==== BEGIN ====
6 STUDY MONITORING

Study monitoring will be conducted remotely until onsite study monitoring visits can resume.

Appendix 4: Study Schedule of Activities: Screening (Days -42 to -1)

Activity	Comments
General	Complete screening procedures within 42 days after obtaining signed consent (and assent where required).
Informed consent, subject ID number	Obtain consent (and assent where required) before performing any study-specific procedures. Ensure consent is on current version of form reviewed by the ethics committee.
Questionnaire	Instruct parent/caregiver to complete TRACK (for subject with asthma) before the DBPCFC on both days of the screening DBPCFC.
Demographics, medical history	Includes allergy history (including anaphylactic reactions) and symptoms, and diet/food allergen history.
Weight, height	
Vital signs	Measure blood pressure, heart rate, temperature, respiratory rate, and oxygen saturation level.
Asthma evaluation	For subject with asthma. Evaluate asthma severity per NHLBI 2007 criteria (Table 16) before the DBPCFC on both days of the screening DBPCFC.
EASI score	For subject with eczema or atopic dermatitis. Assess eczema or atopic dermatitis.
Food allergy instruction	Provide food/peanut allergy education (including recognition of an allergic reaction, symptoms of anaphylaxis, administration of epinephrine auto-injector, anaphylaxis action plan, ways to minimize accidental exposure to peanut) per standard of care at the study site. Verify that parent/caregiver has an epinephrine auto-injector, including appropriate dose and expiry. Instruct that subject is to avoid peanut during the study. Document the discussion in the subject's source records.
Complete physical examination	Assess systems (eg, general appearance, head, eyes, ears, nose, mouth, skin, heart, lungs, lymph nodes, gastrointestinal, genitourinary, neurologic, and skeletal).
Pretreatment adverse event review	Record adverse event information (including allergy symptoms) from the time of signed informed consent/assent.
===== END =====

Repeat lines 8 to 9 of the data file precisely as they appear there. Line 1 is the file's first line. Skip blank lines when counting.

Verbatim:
Demographics, medical history	Includes allergy history (including anaphylactic reactions) and symptoms, and diet/food allergen history.
Weight, height	